Starting earlier this year, Vans put on some uncharacteristically low-key events in a few cities across Canada, but their impact was anything but understated. The Vanguard Monthly Meet Up Series were ladies’ sessions hosted by some of the cities’ more experienced skaters, giving women and non-binary skaters more opportunities to shred, hang, and get to know their community better.
By Madison E.C.
In Toronto it took the form of street sessions hosted by Aimee Garrett, one of very few Canadian female OGs, and as a result ended up being much, much more than “ladies skate for $5” at your local indoor. Getting a chance to skate street meant opening up a world so familiar to the average guy skater, yet completely unexplored by many in the women and non-binary skate community.
Knowledge of street spots is a given to many in the male skater community — intergenerational wisdom passed down about classic, new, and secret spots tucked away or hidden in plain sight in a city. So what of the skaters who have seem to have no previous generation to learn from? The start of a new community, or the rejuvenation of a nearly dead one, means you have to dig for your history. And even then it might only give you part of the picture, especially for Canadian skaters. Every non-dude skater gets stoked when they discover Elissa and Marisa were killing it way back when, or find even more hidden gems like Jaime Reyes, but going back to their footage again and again (and again and again) never delivers the local knowledge readily available when you come up in the well-established guy’s scene in any given city. This scarcity of forefathers (foremothers?) or even older homies who skate has the obvious impact on this generation of new women and non-binary skaters that we don’t, or didn’t, really skate any street — no one ever showed us where to go! You can push around and try to find something cool, but the feeling that it’s contrived is hard to ignore.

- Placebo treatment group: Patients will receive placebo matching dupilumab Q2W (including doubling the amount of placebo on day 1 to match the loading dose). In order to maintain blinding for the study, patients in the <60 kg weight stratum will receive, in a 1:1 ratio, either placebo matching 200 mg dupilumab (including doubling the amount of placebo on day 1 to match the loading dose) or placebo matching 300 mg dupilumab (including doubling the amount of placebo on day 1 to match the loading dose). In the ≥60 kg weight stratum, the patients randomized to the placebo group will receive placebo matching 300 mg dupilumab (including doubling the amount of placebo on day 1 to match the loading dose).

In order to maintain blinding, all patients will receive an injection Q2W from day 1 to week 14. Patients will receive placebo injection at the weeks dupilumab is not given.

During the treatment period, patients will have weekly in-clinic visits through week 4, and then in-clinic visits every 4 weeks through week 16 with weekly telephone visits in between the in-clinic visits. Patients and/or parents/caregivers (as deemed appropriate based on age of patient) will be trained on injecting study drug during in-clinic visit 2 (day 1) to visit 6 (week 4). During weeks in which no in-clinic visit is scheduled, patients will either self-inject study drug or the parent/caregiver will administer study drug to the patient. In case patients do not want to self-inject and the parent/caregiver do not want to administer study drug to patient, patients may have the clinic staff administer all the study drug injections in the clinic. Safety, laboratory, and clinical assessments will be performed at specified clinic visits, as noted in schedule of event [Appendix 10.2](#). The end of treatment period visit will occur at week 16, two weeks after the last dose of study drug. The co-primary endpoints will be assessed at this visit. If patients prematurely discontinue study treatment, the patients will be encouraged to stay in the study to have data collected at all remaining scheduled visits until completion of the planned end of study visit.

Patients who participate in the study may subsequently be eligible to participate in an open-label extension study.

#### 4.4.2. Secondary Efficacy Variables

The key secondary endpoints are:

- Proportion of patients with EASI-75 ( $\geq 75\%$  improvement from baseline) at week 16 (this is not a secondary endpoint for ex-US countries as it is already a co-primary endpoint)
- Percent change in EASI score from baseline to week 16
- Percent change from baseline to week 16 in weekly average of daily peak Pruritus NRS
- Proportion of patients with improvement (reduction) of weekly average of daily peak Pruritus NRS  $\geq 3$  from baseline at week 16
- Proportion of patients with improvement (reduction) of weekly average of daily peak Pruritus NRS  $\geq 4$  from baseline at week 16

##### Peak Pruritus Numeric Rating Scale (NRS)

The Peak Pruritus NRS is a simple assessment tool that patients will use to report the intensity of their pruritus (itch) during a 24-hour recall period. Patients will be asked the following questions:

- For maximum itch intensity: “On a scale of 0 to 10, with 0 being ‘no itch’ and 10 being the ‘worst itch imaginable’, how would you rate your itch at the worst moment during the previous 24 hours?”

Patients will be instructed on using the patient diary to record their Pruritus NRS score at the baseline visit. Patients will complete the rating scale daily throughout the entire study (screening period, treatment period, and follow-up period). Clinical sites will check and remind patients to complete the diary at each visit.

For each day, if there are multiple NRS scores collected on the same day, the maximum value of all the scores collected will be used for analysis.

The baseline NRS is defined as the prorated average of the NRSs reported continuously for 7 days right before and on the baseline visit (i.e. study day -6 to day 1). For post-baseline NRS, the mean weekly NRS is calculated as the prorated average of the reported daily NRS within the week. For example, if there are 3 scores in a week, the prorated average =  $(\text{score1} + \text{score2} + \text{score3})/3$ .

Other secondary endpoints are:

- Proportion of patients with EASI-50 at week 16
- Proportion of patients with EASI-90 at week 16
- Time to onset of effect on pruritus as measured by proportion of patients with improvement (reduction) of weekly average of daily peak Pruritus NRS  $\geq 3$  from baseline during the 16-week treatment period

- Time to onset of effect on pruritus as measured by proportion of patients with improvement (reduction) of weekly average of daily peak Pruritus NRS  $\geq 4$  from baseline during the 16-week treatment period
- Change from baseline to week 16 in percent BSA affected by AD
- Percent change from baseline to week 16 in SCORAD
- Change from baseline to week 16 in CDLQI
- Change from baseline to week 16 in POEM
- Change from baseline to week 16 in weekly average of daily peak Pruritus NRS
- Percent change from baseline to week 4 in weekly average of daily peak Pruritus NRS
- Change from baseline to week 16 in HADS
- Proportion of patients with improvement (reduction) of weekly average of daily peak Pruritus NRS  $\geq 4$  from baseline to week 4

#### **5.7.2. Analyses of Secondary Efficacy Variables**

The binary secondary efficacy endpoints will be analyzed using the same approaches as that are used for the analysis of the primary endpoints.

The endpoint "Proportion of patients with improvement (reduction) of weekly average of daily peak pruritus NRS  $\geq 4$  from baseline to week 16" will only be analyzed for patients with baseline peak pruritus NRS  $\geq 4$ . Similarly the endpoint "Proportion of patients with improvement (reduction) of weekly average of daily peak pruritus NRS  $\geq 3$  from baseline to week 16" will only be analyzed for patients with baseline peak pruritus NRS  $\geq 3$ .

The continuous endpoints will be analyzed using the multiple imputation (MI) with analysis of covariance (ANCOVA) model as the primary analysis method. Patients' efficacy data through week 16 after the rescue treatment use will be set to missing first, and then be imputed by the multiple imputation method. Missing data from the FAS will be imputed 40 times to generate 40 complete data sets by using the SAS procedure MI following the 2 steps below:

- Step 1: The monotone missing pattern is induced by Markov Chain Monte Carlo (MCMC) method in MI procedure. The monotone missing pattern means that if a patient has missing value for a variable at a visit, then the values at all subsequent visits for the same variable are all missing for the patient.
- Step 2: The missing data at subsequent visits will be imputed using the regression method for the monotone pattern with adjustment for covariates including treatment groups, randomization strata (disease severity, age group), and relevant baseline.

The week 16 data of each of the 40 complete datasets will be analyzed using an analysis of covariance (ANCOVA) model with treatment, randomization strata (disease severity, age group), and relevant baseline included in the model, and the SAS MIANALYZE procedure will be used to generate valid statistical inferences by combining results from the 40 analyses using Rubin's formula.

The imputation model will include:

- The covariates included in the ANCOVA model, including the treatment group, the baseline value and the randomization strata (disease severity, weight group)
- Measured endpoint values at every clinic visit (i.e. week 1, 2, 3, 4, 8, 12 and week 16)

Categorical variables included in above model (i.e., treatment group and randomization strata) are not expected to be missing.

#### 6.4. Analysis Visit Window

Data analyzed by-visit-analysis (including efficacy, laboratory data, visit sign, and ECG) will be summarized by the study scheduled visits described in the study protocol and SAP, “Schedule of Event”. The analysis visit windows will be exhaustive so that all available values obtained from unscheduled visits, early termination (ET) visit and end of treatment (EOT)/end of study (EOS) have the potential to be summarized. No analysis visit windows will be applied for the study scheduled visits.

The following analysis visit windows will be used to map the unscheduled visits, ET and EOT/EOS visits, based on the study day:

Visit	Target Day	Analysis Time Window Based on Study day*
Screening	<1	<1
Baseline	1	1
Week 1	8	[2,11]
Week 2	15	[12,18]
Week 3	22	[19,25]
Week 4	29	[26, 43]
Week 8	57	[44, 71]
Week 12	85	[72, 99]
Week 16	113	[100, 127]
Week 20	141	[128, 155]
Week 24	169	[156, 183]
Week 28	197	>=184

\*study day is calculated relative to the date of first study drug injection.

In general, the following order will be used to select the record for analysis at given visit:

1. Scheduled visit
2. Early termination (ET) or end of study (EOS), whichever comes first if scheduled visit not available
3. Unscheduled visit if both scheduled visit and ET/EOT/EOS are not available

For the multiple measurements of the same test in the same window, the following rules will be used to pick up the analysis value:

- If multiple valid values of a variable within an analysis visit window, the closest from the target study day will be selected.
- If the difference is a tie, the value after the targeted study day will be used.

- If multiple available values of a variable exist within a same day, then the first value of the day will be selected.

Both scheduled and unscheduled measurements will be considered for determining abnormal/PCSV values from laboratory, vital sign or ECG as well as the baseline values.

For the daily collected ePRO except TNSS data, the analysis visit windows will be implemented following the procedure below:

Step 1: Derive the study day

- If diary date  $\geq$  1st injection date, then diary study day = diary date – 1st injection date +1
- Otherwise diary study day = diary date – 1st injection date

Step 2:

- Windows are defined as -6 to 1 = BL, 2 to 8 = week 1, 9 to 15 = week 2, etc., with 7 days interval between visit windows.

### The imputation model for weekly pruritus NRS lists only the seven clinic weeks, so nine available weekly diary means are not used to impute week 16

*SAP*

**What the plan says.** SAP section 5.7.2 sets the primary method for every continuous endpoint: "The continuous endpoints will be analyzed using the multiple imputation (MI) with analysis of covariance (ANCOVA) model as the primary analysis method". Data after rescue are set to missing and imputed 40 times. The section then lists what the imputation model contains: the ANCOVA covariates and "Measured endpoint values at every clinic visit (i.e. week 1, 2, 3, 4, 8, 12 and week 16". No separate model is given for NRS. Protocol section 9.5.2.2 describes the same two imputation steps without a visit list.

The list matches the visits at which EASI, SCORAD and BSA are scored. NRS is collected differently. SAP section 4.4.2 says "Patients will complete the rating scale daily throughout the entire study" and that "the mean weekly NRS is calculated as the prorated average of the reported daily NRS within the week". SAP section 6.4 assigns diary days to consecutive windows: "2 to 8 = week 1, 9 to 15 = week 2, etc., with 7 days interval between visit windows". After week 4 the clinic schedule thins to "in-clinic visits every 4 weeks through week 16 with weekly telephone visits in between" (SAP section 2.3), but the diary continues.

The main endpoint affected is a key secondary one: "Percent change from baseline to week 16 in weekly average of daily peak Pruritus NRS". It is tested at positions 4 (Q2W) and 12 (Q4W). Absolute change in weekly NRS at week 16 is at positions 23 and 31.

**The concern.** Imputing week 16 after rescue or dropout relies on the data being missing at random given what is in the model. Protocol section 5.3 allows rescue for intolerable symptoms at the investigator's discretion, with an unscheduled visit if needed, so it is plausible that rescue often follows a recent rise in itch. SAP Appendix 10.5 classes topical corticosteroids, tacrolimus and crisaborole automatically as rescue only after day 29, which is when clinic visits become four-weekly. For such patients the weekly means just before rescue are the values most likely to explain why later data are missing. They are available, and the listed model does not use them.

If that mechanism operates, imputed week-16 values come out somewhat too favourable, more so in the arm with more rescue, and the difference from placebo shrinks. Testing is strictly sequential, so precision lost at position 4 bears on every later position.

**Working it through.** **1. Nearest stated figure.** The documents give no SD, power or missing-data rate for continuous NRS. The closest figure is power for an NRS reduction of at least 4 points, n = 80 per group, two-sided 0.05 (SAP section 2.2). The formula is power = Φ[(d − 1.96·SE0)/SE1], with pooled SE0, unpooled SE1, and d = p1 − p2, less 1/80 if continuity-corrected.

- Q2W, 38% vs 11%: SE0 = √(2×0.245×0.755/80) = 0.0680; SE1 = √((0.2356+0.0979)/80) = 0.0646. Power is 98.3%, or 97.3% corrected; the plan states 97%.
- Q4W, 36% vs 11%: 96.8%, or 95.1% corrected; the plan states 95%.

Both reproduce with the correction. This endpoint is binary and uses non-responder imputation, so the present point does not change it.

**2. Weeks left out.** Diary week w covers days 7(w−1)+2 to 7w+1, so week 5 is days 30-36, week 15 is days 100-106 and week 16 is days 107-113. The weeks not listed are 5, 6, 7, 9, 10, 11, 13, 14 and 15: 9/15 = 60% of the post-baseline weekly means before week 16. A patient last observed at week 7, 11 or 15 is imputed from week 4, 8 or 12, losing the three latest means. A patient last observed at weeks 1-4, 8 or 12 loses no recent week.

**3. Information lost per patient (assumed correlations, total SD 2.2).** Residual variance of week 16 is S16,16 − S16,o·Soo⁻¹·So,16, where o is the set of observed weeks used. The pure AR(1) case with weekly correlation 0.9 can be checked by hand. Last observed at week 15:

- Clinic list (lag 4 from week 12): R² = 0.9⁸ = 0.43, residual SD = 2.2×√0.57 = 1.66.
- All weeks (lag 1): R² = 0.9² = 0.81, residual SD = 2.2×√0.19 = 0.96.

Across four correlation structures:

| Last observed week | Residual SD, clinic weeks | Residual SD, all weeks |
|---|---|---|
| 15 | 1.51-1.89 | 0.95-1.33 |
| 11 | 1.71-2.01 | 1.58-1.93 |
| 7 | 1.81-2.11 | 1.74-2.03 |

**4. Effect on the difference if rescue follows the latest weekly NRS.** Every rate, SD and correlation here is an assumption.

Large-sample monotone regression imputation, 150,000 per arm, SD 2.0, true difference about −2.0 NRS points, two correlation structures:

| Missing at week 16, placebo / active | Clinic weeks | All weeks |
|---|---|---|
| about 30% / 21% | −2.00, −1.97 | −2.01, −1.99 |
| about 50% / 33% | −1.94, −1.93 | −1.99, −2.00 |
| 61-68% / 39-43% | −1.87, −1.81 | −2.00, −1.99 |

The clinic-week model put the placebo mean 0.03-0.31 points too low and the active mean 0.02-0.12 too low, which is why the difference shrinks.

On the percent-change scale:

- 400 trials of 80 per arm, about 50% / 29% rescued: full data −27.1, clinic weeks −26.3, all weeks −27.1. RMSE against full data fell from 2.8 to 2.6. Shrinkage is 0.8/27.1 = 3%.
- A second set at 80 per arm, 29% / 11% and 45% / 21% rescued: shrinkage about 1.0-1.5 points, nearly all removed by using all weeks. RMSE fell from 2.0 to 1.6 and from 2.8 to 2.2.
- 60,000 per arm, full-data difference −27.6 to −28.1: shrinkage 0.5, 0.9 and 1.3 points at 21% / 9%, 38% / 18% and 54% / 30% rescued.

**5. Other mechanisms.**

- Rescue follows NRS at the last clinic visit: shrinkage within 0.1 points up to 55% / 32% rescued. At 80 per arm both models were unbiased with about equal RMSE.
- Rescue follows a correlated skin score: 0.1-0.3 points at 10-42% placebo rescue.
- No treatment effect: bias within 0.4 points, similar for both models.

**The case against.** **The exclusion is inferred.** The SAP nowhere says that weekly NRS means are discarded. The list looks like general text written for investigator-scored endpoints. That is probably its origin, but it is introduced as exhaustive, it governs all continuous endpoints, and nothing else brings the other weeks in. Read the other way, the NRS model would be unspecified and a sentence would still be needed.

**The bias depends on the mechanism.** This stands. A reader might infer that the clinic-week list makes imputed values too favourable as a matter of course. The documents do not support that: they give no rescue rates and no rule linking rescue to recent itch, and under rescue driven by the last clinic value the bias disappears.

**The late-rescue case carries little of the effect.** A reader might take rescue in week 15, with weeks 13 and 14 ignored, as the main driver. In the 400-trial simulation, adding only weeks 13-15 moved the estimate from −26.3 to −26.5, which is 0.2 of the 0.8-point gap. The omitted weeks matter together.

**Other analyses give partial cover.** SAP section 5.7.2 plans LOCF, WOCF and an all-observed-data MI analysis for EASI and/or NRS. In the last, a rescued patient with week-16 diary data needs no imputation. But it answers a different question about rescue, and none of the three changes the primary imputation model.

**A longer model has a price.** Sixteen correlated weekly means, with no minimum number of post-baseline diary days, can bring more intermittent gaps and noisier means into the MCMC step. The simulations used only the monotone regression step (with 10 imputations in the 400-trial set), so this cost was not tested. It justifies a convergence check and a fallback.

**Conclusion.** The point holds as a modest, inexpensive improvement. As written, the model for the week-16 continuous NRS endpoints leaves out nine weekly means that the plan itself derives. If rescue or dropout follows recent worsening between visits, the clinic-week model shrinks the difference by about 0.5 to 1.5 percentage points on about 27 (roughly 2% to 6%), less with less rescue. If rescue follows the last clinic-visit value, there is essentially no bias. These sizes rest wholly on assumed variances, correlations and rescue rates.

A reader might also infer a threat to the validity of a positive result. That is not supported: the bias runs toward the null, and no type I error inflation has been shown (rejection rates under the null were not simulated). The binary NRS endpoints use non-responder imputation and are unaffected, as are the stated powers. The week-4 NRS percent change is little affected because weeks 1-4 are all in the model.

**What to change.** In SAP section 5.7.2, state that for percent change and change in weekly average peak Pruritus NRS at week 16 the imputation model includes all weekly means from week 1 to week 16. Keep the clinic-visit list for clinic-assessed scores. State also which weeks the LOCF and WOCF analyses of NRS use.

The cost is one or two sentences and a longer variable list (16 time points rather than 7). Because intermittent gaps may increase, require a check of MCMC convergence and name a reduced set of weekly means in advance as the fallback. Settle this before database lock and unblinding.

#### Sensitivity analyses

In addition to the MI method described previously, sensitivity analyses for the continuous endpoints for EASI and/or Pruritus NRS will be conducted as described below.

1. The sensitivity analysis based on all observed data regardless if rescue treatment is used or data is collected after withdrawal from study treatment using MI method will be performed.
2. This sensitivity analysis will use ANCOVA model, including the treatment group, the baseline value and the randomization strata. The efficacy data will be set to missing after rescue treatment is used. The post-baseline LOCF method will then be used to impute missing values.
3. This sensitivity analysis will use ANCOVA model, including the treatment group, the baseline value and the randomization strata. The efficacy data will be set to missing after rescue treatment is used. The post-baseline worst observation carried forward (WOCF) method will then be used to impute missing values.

Enter the Vanguard Monthly Meet Up Series.
In Toronto we got lucky enough to have Aimee as a host — a Dunbat staple and skate rat of the early 2000s who knows the city well, and was stoked to show us around and hit some spots she used to skate back in the day. For many of us this was our first taste of the grit outside the skatepark, the first time we were challenged to hit something that wasn’t made specifically for skating. As for those of us who had ventured out before by themselves or with a friend, we learned that context is everything — mobbing around with good pals and new faces, feeling like a crew, gassing each other up at the spot, trying stuff you normally wouldn’t or don’t get the chance to — all these things caused a huge “holy shit, this is what I’ve been missing??” moment. Ask anyone who made it out to a session and they’ll tell you it was the highlight of their month.
The novelty of it wasn’t saved only for us — the stoke and surprise from people passing by a spot being skated by a big crew of only girls and n-b folks came in no small amount. We got a lot of smiles, people staying to watch, and even a security guard who was too charmed to kick us out (sexism works in mysterious ways). As if the newness and the excitement of the experience wasn’t clear within the minds of the skaters themselves, the faces of passersby let you know that this hasn’t been the norm in society in general. That’s all changing rapidly by this point, and this is probably the thousandth time this year you’ve read how fast the scene is growing. That remains true, and an important part of this in addition to the obvious element of the number of people getting into it, is the growth in the ways we get to experience skating. Finding out for ourselves how it feels to have your crew amp you up trying tricks on a downtown stair set in the middle of the workday is a far cry from the solo parking lot night ‘seshes’ a lot of us started with.
Skating itself is a good microcosm for the trajectory of its sub-communities — everyone goes about it in a unique way, but at the end of the day we’re out there for the same reason. For the women and n-b skaters of Toronto it took the fortuitous collaboration of the growing local scene and a multinational brand’s event to get us out of the park, and our comfort zones, and out into the streets. Needless to say, the suits in the Financial District can expect to see a lot more of us.